The writer of Hebrews warns us about a spiritual rut that keep us from reaching our destination. In Hebrews 3:7-11, the writer quotes Psalm 95:7b-11, which itself is a reference to the rebellion of the Israelites when the demanded fresh waster in Meribah (Exodus 17:7). The first half of Psalm 95 is an invitation to worship God as the King and Creator of all there is. The second half of Psalm 95 is a warning about ignoring the invitation to worship in reverence and obedience.
The overlap of these timelines is instructive in itself. This a perpetual problem for God’s people – a rut if you will. The rut is formed when believers trust in God to rescue them from their sins, but fail to rest in the abundance of His grace. They embrace God’s activity in the past, but fail to see His activity in the present.
The writer of Hebrews offers three solutions for those stuck in this kind of rut.
1.Pay attention to the state of your heart. The human heart is prone to wander off course. It must be recalibrated regularly to the “true north” of God’s Word.
2. Push one another toward faithfulness. It’s easier to get out out a rut if you have help. The Christian life was never met to be lived alone.
3. Persist in your confession and convictions. This may seem blatantly obvious, but it’s a crucial addition. You can’t get out a rut unless you try. Those who give up will stay where they are.
The spiritual rut of separating faith from our obedience is nothing new. It has been tripping up believers for generations. But there is a solution for those who find it!
The COVID-19 crisis has forced us to rethink a lot of things, including church. For the first time in our lifetimes, we were unable to gather in-person as a church for months as a time. When we did come back together, we had to alter some of our habits to accommodate increased health concerns.
Now that we are meeting together regularly, we are asking ourselves a whole new set of questions. What about bible study classes and small groups? How do these smaller assemblies relate to our worship services? What schedule and format would work best for our church? Are these ministries even necessary?
As our Sunday morning, Small Groups and through-the-week Life Groups resume in-person meetings, I wanted to address the question of groups. Here are 3 of the top reasons why small groups are important to the local church.
The biblical reason: Jesus used groups. Not only did Jesus mandate that we make disciples in His name, but He also modeled disciple-making. In Rediscovering Discipleship, Robby Gallaty points out five different types of groups that Jesus used in His earthly ministry. Jesus ministered to crowds numbering in the thousand, but He also focused on a “congregation” of 70 to 150 self-identified followers. Beyond that, He spent significant time with a small community of 12 men. Three of those men were singled out for additional interaction and training. The point is that if Jesus utilized small groups, so should we.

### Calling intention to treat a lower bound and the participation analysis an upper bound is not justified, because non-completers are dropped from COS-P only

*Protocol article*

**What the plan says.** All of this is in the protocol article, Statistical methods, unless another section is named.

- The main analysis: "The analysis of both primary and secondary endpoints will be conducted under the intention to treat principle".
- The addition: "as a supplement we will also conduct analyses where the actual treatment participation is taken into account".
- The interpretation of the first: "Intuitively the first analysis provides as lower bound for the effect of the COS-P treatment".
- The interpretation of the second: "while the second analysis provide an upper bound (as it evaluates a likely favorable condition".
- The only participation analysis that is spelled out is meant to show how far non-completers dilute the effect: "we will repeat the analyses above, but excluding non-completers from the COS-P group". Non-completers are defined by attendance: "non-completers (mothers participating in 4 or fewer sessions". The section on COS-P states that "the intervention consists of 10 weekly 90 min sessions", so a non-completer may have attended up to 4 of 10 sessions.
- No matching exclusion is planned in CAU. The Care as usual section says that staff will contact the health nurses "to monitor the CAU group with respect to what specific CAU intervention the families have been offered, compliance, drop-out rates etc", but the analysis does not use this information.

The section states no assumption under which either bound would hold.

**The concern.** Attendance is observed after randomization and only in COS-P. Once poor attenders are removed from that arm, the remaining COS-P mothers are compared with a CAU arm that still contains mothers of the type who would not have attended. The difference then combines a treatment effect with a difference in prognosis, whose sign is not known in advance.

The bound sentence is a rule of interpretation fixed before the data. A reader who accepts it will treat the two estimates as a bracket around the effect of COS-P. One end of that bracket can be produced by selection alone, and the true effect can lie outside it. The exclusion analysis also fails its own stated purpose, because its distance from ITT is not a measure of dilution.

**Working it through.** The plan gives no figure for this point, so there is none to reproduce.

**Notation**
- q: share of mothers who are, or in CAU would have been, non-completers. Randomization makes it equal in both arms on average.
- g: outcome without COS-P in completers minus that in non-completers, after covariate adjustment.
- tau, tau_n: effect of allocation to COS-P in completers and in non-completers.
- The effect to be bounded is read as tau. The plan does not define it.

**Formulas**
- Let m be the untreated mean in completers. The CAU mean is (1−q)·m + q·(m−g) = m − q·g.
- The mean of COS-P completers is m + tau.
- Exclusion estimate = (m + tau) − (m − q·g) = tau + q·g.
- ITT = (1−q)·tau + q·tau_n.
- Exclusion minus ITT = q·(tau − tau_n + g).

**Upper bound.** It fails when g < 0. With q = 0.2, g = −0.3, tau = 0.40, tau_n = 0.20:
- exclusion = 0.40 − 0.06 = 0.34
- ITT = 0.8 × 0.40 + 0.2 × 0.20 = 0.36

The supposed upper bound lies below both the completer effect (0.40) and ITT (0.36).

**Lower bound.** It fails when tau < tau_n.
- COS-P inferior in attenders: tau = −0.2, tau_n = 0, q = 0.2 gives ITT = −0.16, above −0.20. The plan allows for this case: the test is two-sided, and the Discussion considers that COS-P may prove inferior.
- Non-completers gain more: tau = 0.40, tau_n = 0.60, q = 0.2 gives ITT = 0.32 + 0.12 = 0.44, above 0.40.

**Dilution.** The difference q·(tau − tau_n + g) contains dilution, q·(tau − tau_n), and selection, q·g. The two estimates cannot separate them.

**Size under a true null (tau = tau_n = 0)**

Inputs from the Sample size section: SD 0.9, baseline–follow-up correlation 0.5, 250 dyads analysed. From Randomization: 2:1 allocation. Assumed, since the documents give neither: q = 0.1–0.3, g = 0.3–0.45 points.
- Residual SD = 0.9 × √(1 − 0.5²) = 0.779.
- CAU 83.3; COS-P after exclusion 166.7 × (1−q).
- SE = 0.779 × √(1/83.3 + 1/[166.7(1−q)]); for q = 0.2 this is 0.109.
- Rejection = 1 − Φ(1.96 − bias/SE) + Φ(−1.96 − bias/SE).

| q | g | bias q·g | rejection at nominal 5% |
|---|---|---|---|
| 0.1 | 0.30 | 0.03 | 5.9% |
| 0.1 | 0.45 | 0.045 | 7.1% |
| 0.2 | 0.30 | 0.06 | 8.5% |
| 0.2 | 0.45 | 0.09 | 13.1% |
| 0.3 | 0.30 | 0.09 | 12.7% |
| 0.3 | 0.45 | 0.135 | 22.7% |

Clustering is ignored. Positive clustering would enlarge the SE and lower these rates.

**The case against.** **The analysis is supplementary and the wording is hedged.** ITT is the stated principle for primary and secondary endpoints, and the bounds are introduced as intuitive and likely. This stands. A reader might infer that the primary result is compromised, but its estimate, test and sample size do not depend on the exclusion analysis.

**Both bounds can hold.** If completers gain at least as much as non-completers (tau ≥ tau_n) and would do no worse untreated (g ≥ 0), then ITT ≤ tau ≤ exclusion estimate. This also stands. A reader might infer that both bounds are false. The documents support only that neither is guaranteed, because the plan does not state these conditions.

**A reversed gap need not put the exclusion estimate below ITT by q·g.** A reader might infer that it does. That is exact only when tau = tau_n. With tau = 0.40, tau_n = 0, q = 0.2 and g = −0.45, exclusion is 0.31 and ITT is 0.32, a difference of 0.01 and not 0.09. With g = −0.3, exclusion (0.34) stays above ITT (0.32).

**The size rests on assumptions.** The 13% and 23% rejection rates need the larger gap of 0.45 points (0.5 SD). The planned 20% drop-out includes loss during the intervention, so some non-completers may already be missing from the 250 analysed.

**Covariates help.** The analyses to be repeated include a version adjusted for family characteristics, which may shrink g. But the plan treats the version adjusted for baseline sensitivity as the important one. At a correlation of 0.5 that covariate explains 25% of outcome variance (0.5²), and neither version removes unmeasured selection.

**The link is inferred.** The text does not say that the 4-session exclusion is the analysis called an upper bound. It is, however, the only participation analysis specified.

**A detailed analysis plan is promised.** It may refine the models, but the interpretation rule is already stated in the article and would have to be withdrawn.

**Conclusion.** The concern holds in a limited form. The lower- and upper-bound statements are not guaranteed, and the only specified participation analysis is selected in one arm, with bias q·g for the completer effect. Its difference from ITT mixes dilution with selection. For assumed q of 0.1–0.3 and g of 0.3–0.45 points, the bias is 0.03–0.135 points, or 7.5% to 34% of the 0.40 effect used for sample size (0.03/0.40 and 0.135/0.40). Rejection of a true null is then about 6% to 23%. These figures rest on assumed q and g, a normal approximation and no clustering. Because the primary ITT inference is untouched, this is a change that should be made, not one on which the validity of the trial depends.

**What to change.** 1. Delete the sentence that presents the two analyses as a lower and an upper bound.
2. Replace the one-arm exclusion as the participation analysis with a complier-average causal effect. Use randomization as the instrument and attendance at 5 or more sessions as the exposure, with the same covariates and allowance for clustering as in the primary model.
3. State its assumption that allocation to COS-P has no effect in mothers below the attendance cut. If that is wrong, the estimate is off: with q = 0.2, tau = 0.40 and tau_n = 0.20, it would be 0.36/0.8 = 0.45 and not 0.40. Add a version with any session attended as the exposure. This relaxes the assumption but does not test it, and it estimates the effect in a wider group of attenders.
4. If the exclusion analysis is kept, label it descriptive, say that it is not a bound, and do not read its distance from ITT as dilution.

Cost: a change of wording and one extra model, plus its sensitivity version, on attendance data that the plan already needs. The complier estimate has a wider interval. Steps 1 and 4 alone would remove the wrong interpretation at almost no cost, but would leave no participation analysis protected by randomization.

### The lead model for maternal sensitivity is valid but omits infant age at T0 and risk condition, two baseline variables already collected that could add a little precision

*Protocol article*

The personal reason: groups are an avenue for care and shepherding. Small groups can provide a level of personal interaction that is not possible in a worship service. Prayer requests and concerns can be shared in more detail. Questions can be asked and answered. Group members can be encouraged and cared for. Unbelievers can be led to faith in the context of a group and believers can be equipped for spiritual growth in a group. Small groups invite people of all ages to get more personally involved in the life of the church.
The practical reason: groups encourage people to stay. Thom Rainer has quoted multiple studies that indicate that people who attend groups are five times more likely to stay connected to the church than those who only attend the worship service. People stay in a church because of relationships and involvement. Small groups are an excellent place to develop both.
If someone were to ask me why we should restart our small groups ministry in-person or why they should be personally involved, I would start with these 3 top reasons. Small groups allow us to make disciples for Christ in ways that other types of gatherings cannot and that should be enough to move us to action.
Conversations and concerns about diversity dominate our cultural conversation right now. It seems like everywhere you go there is a caring neighbor, a socially-minded company, or a concerned politician trying to fix our short-comings. Even school board meetings are making the news as parents and school board members debate the use of certain theories and tactics in our public schools.
For the most part, these concerns are good. We are a long way from overcoming prejudice and discrimination in our country. But the current cultural conversation does have a couple downsides. One downside is that we are pushed to think in unbiblical categories. God is the one who created us, diversity and all. We must not color outside of the boundaries He has given us in Scripture.
Another downside is that we will loosing site of the one inward reality that matters more than any other. In Romans 10, Apostle Paul shares his deep burden for his fellow Jews who have not accepted Jesus Christ yet. In verses 9, 10 and 11, Paul explains that a person’s outward verbal confession combines with their inward personal conviction to activate their salvation. A renewed relationship with God springs from this singular expression of faith. In verse 12), we learn that this new connection to Christ is more important than the religious or ethnic identity of a Jew or a Gentile. In other words, the label of being “in Christ” through faith in His death, burial, and resurrection is more important than any other label someone may claim.
In Hebrews 3:6, readers are urged to maintain their verbal confession and personal convictions about Jesus Christ. This one thing matters more than the color of one’s skin, their ethnic background, or their gender. As we work to overcome prejudice and discrimination, believers must not be shy out the one identity that defines all other identities.